More than 1,100 people were injured on Feb. 15 when the fireball streaked across the sky and exploded near the city of Chelyabinsk.
Five of the Chelyabinsk meteorite fragments will be display at an exhibit called "When the Sky Falls,” which coincides with the 76th annual meeting of the Meteoritical Society in Edmonton, which brings experts from around the world.
"The event of Chelyabinsk was absolutely fantastic, rare and unusual, unpredictable,” said Marina Ivanova, a senior scientist at the Vernadsky Institute in Moscow who helped recover the pieces and now takes care of the collection.
“It's a big phenomenon."
The meteor was 20 metres in diameter when it entered the Earth’s atmosphere, making it the largest object to strike the Earth since 1908.
Shock waves from its energy broke half the windows in the city of one million.
Chris Herd, a professor and curator of the University of Alberta’s meteorite collection, is excited about getting a look at the Russian meteorite pieces. He said the strike was a very close call.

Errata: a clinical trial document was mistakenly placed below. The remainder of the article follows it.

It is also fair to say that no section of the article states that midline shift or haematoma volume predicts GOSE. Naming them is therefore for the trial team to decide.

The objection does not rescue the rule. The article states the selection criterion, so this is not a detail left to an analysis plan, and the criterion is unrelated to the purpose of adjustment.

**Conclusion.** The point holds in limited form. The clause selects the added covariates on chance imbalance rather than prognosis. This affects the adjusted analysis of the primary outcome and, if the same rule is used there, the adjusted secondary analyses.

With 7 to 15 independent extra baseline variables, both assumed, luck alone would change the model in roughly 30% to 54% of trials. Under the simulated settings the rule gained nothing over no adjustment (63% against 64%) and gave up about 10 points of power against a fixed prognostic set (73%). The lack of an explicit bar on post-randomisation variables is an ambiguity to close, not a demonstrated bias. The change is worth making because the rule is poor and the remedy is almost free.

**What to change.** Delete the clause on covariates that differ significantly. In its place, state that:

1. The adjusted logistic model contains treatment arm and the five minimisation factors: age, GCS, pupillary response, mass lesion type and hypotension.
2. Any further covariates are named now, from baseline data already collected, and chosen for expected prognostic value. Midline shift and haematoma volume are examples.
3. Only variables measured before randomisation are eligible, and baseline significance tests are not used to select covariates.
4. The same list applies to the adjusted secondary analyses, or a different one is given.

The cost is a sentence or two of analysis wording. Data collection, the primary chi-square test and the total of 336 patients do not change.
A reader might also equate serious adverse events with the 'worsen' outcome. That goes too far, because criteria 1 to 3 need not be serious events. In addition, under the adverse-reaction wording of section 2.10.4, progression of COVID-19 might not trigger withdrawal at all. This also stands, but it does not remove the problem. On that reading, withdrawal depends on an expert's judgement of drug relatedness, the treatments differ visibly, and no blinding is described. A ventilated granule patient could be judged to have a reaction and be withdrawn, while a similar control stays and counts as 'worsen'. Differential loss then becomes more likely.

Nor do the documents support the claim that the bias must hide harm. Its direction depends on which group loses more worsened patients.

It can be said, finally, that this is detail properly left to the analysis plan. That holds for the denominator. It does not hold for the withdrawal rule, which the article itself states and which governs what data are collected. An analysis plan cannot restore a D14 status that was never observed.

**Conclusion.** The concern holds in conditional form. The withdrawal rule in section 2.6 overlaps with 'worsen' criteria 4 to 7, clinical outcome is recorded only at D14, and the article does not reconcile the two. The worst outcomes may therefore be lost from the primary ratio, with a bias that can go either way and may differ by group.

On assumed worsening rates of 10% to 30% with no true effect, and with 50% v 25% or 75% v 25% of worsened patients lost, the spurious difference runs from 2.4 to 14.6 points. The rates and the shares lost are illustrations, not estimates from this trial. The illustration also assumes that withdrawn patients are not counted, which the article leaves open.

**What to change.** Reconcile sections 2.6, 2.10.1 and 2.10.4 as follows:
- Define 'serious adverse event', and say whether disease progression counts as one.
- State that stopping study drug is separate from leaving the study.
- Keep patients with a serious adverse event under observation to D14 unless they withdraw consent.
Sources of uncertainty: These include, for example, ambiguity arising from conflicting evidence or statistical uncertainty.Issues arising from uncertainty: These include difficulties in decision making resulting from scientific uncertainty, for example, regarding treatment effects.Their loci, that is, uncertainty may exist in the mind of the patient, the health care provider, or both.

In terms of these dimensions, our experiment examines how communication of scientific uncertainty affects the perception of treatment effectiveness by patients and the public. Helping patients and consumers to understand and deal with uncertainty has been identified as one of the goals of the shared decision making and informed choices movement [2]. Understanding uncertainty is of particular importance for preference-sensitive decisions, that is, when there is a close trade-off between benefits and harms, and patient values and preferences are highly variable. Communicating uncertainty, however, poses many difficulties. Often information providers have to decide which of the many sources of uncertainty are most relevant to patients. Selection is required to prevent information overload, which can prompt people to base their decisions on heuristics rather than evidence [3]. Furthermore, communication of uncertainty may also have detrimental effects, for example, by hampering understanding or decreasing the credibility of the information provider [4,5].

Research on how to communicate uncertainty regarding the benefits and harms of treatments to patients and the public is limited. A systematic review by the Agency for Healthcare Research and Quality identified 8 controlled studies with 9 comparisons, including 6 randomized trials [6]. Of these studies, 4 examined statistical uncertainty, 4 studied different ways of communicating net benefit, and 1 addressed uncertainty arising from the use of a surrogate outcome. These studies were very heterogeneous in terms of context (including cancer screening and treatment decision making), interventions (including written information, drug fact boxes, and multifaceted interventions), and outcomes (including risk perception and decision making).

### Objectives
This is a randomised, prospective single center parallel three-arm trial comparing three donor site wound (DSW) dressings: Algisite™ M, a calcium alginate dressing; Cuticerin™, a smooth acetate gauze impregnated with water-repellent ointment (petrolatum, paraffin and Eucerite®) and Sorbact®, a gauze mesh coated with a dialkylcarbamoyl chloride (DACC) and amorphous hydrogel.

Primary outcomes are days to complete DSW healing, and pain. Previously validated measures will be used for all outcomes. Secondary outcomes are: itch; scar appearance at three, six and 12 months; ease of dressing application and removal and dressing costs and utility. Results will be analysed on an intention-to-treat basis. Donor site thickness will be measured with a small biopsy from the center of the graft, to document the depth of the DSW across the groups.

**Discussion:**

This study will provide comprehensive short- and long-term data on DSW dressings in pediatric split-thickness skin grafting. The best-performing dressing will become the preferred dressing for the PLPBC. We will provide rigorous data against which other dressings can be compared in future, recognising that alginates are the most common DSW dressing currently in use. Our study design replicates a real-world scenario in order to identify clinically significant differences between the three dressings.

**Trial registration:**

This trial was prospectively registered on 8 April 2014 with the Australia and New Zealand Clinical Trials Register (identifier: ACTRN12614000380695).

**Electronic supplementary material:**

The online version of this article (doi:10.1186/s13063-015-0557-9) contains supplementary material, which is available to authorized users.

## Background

“If the Chelyabinsk meteoroid, the rock itself, hadn’t come in at such a shallow angle, people would have died,” he said.
“If it had come in a steeper angle, it would have dumped more energy directly below and almost certainly would have caused fatalities.”
Scientists say meteorites contain important information about the formation of planets, comets and asteroids.
“They’re really sort of like cosmic Rosetta stones,” said Peter Brown, a professor and Canada Research Chair in meteor astronomy at the University of Western Ontario.
“Each one tells us something unique and new about the early solar system.”
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